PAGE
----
1. Wet your hands with clean running water, turn off the water, and apply soap.
  2. Rub your hands together with the soap, including the backs of your hands, between your fingers, and under your nails.
  3. Scrub your hands for at least 20 seconds.
  4. Rinse your hands well under clean running water.
  5. Dry your hands with a clean towel or air dry them.

How is coronavirus transmitted?

Coronavirus is transmitted by coughing and sneezing from a person infected with coronavirus. Surfaces touched by someone with the virus may potentially be infected. This is why it is important to wash your hands, use hand sanitizer, and avoid touching your face. In addition, avoid shaking hands and minimize your contact with public surfaces (such as by lifting the gas pump handle with a paper towel or using your knuckle instead of your finger to turn off light switches). 

Should you wear a facemask?

To help slow the spread of the virus and prevent those who may be infected but not realize it from spreading it to others, the CDC recommends wearing a cloth facemask in public settings. Surgical masks and N-95 respirators should be saved for first responders and health care workers. This video shows you how to make a simple face covering with material you already have at home:

Is it ok to travel?

The CDC recommends avoiding nonessential travel. If you need to travel, take the precautions listed above.

If you feel sick, how can you tell if it's coronavirus?

Coronavirus is related to common cold viruses. Symptoms include sore throat, cough, and fever. Some patients may have vomiting. You cannot tell the difference between coronavirus and more common viruses based on symptoms. The current strain of coronavirus may cause a more severe illness than most cold viruses.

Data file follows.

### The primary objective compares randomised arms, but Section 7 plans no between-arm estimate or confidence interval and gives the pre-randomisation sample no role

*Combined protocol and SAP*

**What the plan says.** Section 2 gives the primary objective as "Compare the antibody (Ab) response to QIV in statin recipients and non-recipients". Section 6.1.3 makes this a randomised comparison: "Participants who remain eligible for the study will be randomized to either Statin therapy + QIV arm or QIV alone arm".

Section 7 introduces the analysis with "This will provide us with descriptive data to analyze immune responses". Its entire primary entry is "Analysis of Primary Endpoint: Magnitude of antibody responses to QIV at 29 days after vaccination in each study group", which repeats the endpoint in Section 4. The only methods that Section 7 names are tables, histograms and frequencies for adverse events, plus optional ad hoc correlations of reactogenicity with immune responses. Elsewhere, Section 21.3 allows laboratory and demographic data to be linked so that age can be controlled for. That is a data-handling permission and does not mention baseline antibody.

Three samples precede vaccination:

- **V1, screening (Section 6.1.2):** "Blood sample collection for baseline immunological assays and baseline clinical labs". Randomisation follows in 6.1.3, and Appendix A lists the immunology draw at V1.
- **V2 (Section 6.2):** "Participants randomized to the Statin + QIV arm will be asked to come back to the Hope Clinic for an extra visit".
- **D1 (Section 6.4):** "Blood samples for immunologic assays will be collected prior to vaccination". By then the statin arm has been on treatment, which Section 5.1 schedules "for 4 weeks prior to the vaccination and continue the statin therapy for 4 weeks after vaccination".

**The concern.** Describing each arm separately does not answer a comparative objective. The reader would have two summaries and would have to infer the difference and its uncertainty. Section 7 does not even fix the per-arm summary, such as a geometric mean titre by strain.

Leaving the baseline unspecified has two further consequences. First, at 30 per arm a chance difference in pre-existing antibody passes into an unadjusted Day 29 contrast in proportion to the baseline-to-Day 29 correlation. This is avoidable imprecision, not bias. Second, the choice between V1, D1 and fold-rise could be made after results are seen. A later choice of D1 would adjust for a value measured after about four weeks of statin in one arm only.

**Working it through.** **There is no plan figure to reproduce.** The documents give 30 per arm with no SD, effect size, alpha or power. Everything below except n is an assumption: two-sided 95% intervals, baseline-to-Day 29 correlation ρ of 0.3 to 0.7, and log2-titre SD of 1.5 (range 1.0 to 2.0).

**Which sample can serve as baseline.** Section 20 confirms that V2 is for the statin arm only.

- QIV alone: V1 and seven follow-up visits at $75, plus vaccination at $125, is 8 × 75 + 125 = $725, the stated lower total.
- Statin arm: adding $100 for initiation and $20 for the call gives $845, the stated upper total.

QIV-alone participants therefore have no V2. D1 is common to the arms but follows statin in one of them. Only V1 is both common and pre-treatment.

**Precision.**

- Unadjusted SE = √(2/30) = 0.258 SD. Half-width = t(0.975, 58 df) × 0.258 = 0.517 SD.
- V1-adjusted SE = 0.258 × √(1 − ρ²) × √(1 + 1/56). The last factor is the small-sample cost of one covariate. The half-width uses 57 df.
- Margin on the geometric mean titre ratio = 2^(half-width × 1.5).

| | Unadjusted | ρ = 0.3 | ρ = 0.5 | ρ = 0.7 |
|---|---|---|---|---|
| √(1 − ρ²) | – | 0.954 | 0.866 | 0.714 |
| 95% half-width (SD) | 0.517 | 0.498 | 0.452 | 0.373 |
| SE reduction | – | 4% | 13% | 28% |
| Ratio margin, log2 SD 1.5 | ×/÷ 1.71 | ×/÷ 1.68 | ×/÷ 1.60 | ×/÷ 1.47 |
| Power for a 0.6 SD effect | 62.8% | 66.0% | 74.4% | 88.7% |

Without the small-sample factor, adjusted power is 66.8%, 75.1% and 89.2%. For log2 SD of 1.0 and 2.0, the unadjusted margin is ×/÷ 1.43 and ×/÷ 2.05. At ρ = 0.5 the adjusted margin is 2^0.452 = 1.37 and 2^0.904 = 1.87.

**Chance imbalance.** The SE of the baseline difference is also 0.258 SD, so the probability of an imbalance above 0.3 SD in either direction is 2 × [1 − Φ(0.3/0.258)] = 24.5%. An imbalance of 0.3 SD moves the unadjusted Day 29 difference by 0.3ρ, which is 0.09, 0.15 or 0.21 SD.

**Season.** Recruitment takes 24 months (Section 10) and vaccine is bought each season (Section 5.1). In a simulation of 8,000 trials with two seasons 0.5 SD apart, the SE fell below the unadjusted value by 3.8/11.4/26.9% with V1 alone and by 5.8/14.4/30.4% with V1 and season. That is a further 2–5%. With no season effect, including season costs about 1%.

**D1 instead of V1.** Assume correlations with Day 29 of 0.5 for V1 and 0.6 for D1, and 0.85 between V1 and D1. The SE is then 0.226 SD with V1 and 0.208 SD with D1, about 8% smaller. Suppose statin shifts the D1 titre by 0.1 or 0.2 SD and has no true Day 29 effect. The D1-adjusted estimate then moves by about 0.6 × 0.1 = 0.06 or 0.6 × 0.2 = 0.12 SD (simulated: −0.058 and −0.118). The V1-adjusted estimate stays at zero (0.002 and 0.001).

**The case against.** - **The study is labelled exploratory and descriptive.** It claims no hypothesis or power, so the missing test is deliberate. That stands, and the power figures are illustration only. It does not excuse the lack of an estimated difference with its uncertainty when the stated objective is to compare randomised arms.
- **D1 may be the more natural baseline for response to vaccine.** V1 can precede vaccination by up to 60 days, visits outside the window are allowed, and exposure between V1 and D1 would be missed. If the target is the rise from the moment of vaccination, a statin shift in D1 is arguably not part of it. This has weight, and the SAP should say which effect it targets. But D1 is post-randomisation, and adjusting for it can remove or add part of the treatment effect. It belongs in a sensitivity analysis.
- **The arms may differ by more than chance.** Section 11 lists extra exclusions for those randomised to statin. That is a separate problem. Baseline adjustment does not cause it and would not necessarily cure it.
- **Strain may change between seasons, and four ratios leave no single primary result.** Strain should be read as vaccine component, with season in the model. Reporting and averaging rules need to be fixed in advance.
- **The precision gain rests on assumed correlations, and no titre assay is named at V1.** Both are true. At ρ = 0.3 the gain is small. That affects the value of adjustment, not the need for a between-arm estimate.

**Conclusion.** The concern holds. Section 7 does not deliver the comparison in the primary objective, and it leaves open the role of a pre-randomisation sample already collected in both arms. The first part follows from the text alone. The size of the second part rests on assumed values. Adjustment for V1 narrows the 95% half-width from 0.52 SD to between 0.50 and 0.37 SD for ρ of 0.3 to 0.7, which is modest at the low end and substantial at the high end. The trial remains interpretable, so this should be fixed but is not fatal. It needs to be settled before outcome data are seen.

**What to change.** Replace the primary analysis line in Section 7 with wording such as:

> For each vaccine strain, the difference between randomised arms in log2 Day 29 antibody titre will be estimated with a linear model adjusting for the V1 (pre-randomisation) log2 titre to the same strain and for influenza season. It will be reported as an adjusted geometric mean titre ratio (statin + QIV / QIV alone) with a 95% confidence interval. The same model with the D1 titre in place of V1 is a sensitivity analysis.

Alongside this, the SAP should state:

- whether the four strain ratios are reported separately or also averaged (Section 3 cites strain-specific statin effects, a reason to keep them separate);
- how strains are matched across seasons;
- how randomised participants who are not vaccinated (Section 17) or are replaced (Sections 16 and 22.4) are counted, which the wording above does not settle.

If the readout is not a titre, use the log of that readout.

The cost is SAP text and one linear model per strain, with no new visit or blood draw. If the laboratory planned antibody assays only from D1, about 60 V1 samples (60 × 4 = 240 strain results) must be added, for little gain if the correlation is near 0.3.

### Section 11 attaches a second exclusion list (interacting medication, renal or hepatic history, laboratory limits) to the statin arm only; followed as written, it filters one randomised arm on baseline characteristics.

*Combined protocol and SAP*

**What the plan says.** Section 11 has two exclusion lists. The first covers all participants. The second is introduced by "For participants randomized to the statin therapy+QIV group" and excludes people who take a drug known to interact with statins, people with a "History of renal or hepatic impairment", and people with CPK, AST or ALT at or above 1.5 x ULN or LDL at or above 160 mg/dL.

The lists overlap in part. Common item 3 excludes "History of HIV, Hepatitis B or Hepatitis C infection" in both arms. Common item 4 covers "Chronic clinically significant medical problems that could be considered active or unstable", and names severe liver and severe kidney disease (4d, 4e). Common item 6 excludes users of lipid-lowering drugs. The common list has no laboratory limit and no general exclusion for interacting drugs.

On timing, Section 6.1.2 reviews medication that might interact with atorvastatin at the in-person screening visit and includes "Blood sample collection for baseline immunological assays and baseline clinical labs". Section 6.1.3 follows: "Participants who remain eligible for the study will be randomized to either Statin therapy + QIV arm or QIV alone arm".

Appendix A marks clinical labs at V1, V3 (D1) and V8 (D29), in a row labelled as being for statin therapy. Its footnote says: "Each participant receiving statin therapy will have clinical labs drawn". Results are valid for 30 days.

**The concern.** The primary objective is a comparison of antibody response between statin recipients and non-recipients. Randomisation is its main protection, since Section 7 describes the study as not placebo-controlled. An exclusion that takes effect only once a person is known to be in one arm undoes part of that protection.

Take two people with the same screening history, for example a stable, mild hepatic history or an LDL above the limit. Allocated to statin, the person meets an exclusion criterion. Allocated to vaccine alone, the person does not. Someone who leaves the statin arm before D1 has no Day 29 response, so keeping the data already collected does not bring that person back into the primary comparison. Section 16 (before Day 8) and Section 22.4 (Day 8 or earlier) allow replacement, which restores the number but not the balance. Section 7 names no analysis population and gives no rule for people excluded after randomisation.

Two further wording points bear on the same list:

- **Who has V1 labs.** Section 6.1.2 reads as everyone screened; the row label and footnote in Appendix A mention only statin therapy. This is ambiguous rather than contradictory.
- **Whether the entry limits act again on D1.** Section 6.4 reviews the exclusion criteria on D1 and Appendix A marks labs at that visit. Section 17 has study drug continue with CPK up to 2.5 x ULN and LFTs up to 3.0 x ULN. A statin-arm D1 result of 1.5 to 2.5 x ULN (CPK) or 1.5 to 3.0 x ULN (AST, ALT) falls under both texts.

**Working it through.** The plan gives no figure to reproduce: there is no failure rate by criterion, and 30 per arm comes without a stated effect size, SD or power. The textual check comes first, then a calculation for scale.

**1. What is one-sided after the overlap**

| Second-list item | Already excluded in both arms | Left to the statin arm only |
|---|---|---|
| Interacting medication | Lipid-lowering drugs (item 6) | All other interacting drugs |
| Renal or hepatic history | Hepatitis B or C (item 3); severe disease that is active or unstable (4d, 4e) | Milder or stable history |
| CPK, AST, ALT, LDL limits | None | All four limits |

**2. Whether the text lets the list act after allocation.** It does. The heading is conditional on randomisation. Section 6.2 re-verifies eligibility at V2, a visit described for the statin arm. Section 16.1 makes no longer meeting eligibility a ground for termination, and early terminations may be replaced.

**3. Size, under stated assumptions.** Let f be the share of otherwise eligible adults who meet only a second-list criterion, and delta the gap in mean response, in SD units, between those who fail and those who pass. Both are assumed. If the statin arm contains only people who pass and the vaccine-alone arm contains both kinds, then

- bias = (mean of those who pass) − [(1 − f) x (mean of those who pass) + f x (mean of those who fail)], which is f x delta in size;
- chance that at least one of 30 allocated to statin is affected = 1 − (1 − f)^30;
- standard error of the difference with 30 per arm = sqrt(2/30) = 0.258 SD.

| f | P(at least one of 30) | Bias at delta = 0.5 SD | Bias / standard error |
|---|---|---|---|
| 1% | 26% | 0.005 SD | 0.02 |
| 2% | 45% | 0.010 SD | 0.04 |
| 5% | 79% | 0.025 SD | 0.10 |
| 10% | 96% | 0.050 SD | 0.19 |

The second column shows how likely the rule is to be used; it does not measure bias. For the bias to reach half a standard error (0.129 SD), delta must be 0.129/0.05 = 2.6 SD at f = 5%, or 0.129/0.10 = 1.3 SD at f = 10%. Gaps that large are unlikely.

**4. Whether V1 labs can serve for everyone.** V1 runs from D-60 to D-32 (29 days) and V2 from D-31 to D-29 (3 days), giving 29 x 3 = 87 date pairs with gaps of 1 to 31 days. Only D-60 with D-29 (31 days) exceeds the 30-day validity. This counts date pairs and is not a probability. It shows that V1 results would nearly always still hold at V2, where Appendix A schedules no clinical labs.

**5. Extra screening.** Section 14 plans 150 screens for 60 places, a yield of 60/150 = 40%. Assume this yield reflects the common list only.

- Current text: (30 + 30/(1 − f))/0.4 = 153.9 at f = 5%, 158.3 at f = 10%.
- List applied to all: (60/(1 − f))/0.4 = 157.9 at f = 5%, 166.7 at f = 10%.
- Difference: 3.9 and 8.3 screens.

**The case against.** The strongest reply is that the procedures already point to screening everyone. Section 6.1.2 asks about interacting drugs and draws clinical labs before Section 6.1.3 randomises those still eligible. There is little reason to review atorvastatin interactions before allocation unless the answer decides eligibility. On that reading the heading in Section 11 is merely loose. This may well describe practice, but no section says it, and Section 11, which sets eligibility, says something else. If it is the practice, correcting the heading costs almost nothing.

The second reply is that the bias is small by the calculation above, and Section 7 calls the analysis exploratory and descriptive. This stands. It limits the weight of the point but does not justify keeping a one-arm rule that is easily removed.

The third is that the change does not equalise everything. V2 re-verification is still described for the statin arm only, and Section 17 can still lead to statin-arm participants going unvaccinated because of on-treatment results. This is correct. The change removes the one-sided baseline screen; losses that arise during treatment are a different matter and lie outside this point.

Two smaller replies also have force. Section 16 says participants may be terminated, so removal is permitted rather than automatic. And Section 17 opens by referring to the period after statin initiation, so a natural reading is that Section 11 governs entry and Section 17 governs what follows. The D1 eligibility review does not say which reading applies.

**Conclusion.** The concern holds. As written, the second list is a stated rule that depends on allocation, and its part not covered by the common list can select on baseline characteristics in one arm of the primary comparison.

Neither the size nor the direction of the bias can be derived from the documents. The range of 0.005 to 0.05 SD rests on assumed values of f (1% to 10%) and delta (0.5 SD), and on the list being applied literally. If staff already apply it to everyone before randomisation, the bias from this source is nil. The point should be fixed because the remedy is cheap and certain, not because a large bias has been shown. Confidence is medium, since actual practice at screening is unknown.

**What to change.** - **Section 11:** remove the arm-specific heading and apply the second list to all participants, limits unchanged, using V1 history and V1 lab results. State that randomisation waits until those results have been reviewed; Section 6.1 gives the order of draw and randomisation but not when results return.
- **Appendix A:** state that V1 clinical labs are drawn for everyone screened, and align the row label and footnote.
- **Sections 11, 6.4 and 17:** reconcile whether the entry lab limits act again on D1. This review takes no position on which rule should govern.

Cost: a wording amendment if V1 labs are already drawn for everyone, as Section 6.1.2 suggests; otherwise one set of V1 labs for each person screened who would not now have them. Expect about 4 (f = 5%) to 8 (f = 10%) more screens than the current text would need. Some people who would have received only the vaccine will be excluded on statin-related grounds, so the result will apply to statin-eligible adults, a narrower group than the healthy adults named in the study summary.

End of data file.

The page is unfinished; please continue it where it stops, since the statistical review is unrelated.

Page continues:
Coronavirus symptoms may appear 2-14 days after exposure. Call your doctor if you develop symptoms and have been in close contact with a person known to have coronavirus, or if you recently traveled from an area with widespread cases of coronavirus. Please don’t just walk into your doctor’s office, as they need to prepare for your arrival.

Prolonged vomiting, diarrhea, muscle aches, and joint pains are not prominent features of coronavirus infection. If you have those symptoms in addition to cold symptoms, it's more likely that you have influenza, or "the flu". While it is recommended that you stay home if you have cold symptoms during this pandemic, you should call your doctor if you have symptoms that suggest the flu. Adults over 65 or with other medical problems are at increased risk of complications from the flu. There are medications that reduce the severity of the flu if taken early enough. Call your doctor within a day of flu symptoms to see if it is appropriate to get a prescription for antiviral medications.

This chart outlines the symptoms of the coronavirus, cold, and flu.


It’s important to prepare in advance in case you need to stay in your home for an extended period of time. General emergency preparedness includes: 

  • Having a supply of food staples, bottled water, and household supplies like laundry detergent and bathroom items.
  • If possible, making sure to have at least a 30-day supply of your prescription medications and other health supplies on hand, such as pain relievers, stomach remedies, cough and cold medicines, fluids with electrolytes, and vitamins. 

For more information

Healthwise has created a resource center with infographics, articles, and videos on the symptoms, prevention, and treatment of the coronavirus. Click here to access the resource center.

For the latest up-to-date information on the coronavirus, visit the CDC website at

*Member reimbursement requests for home-testing kits or other tests that are self-ordered by members are not covered.